Franchising Consulting
Cheri Carroll - Franchise Consultant

Cheri Carroll
4404 Caminito Fuente
San Diego, CA 92116
Building Successful Franchises

Canadian Franchising: Duplicating Growth

If you are a business owner who has developed a profitable business, perhaps with multiple locations, and you are seriously considering alternative approaches to generating growth, then this information is for you: franchising can provide you with a distribution channel to build brand identity, maintain your competitive advantage and attain market dominance quickly.

Developing the franchise is a totally separate business from the sale of goods or services that your business provides to its customers. When you develop a franchise, you are creating a business to sell the operating business you have developed - over and over again.

Many elements are fundamental to building a successful franchise, but here are the most important ones:

A good concept.
It must be profitable, unique and able to stand the test of time. It should be something that will interest other people so they will buy your franchise.

Successful prototype.
You must have a working prototype of the idea somewhere, even if it is in only one location. With each unit that you add, you prove the validity of your systems and concept. The return on investment must be attractive, and you need to enable your franchisees to break even at breakneck speed to keep them truly happy.

A good system.
The purpose of a franchise is to have all the problems and mistakes erased from the system so that the franchisees will become profitable as soon as humanly possible. Franchisees will expect a training class and set of operations manuals to make them skilled and efficient.

You will spend it on a franchise consultant, franchise lawyer, operations manuals, franchise brochures, advertising and management staff. A company should start with a minimum of $50,000 plus a strong cash flow, or $75,000 with a medium cash flow. (You will need to be able to support yourself and your staff from other sources for a year or so.)

A dedicated management team.
You will need help to build the support structure required for your franchisees and you will need to be dedicated to their well-being.

Steps toward setting up a franchise

Step 1 financial analysis - will it make money?
Financial reviews and analyses need to be completed before the decision to franchise is finalized. The studies may include: franchisee earning potential; size and criteria of territory; number of territories/franchises that can be sold; training costs to the franchisor; royalty fees and/or percentages to be charged; field support personnel and financial requirements.

Step 2 opportunity analysis - will the concept sell?
A comprehensive analysis of the industry, competition and prospective franchise must be undertaken: Market analysis - A thorough review of the competition, market and growth potential, both in the company's industry and of other comparably priced franchise choices, to make sure that enough buyers of the right type will be attracted to the franchise and choose it over competitors.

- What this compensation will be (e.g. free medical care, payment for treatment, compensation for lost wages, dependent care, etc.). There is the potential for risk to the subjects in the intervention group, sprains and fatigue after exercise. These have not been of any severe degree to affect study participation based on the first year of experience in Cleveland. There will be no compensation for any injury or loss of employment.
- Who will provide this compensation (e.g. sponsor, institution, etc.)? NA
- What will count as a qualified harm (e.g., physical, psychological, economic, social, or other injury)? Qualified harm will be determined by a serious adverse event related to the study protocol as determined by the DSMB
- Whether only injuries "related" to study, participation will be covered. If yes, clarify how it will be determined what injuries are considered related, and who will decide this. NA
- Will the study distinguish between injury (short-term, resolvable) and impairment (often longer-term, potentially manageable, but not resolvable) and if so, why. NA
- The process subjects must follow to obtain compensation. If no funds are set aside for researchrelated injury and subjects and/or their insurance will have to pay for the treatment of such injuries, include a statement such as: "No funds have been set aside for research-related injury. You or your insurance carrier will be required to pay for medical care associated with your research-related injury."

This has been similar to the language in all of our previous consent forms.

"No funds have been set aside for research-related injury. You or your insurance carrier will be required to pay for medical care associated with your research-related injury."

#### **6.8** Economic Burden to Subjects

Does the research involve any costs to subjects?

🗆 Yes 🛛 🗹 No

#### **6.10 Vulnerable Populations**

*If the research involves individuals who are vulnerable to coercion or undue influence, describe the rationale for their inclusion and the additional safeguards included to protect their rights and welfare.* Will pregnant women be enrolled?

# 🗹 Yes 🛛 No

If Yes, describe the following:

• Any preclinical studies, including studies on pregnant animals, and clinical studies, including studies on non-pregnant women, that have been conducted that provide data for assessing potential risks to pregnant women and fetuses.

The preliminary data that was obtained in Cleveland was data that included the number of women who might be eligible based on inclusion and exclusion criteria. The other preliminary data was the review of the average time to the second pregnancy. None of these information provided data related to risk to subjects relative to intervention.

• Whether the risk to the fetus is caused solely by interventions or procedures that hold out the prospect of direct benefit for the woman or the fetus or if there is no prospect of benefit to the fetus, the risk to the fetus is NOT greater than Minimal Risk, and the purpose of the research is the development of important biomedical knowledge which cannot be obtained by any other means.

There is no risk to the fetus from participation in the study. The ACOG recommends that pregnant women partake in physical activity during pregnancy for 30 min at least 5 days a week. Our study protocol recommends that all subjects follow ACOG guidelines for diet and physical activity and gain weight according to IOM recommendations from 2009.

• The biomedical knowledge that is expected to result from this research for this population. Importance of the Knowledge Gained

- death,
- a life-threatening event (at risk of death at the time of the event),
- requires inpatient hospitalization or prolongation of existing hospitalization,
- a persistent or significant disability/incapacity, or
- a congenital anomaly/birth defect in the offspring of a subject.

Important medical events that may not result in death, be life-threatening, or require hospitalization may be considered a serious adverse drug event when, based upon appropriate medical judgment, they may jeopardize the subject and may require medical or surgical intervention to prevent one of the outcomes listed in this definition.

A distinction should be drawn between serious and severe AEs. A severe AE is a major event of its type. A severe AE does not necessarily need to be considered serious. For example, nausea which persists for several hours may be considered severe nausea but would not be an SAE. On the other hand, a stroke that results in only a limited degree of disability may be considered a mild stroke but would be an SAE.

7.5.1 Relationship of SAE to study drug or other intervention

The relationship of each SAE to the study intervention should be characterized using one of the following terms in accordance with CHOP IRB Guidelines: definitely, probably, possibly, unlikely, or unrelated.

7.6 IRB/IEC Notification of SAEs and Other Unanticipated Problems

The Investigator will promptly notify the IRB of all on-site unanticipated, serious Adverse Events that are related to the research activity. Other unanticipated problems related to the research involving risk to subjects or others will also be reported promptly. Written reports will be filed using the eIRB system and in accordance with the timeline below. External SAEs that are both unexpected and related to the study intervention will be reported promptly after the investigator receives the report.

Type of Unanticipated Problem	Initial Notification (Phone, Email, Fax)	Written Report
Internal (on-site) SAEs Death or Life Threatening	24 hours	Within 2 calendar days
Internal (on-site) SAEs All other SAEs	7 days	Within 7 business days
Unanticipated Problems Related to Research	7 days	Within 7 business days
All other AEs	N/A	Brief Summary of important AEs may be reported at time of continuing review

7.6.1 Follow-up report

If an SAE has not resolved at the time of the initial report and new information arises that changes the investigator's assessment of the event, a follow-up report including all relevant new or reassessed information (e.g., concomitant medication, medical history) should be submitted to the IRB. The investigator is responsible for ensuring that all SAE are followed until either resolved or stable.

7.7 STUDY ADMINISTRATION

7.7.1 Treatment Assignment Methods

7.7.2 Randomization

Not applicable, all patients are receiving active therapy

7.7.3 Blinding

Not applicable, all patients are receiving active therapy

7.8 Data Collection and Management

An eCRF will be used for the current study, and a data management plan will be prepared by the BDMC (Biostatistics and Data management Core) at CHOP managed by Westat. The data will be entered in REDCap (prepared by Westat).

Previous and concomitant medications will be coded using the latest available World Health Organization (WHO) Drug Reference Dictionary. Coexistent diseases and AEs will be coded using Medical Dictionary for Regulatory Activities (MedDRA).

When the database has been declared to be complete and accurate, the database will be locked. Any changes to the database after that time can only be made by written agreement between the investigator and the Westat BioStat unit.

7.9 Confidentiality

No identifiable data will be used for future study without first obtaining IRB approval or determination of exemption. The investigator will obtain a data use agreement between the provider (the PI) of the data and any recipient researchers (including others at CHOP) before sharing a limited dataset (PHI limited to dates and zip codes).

Franchisee analysis - Analysis of the personality type(s) that will succeed in the business, the financial requirements of the business, and availability and financial depth of possible franchisee candidates.

Step 3 strategic planning program - the swot analysis
A candid review of the Strengths, Weaknesses, Opportunities and Threats to the business needs to be completed:
•Strengths of the concept, such as the viability of the name, image and identity, management and personnel abilities.
What makes us special?
•Weaknesses of the concept as it relates to the market, market share, competition and trade secrets. Where are we vulnerable?
•Opportunity for growth of the concept internally, as well as future market share growth. Where can we go from here?
•Threats to the concept - what may happen in the marketplace or in the industry that will threaten the growth and viability of the concept. What can hurt us?

Step 4 business structure development - the action plan
Based on the SWOT analysis, this plan is the foundation for all future development and activity. It will enhance the strengths, correct the weaknesses, ensure maximum access of the market opportunity and guard against threats to the concept.

Step 5 formalization of systems
Pricing, systems and a plan for training must be devised. Manuals, technology needs, quality control systems, distribution systems and support systems need to be determined, documented and put into place.

Step 6 legal compliance - the franchise offering circular
Based on the numbers, systems and long-term goals, the parameters are established and then turned over to a lawyer for final preparation and registration.

Step 7 franchise marketing - finding the right franchisees
One of the major reasons for failure of franchise companies has been their inability to reach, select and bring into the franchise family the most appropriate individual for the concept. Consultancies such as FranNet can add a high degree of market awareness in developing the marketing program, franchise package and sales process.